# Predicting Hepatitis Survival with Decision Tree and Random Forest

### Part 1 - Decision Tree

In this article, I have a set of data on patients with acute hepatitis. The dataset is small and contains information on only 155 patients. What is very interesting about it is that at least three research papers analyzed it with different results: Breiman 2001, Cestnik, Kononenko, & Bratko 1987, and Diaconis & Efron 1983.

I will take a look at this dataset myself, beginning with fitting a decision tree to the data using the CART algorithm.

## Data Description & Cleaning

The dataset comes from https://archive.ics.uci.edu/ml/datasets/hepatitis. According to the link, it was put together and generously contributed by Gail Gong at Carnegie-Mellon University. As mentioned before, this is a set of data on 155 patients with acute hepatitis. The key variable is "class", indicating whether the patient survived. In addition, there are 19 other attributes. The binary attributes described by words (as shown in the figure above) have already been converted to 1 to represent the category on the left, and 2 for the category on the right. For example, the "steroid" variable is either a 1 for "no", or a 2 for "yes".

It is unclear as to how exactly the "class" variable is defined. My guess is that these patients were admitted to hospital for treatment. "Live" might mean that they survived their stay and were later discharged.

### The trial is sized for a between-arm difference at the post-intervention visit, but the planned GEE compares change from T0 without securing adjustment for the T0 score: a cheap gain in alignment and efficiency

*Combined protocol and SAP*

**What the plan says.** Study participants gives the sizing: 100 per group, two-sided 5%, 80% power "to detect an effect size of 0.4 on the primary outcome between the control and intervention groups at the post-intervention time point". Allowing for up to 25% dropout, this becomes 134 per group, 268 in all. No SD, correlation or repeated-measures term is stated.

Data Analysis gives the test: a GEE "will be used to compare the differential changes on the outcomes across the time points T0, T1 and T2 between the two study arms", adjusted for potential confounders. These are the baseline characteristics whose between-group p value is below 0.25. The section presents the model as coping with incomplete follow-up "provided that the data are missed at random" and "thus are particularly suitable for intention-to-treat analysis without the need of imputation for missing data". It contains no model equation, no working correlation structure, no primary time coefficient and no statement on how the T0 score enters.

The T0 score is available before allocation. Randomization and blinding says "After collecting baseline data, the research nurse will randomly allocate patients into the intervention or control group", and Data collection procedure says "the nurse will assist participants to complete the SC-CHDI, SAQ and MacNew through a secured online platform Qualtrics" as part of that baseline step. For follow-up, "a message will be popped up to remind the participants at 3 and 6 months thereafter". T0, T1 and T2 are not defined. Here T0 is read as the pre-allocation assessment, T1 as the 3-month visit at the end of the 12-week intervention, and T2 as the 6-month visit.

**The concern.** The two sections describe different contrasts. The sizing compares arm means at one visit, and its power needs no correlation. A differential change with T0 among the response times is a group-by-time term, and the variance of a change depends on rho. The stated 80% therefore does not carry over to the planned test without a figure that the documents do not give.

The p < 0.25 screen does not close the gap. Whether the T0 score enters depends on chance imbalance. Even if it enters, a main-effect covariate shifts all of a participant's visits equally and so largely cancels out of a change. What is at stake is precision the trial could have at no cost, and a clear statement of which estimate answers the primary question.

The data set is missing a header, which I added. I also feel that calling the variable "class" is a little cryptic, and used this opportunity to rename it to "outcome" instead. Next, I looked at the values that are missing, all of which have been replaced with a "?" symbol in the dataset. We can see from the plot above that there are quite a few missing values!

### Handling Missing Values

Decision tree algorithms iteratively split datasets into two subgroups, and so could technically ignore missing values, by deciding the optimal split based only on the data points that are present. Unfortunately, the sklearn module for decision trees does not support missing values!

Dealing with missing data and imputation, is a big topic that I will (probably) talk about in another article. For this set of data, I am going to try simply replacing missing values with an extreme value of -10000. If these values has an impact, the algorithm should make a cut at a large negative value, and gather them into a node.

## CART Decision Tree Algorithm

Now that the data has been cleaned, we are ready to fit a decision tree to it.

There are various methods for constructing decision trees. I chose to use the famous CART algorithm introduced by Breiman, Friedman, Olshen, Stone in their 1984 book, "Classification and Regression Trees". CART has been considered one of the "top 10 algorithms in data mining". That top 10 algorithms research paper also contains a great description of how CART works.

### Algorithm Description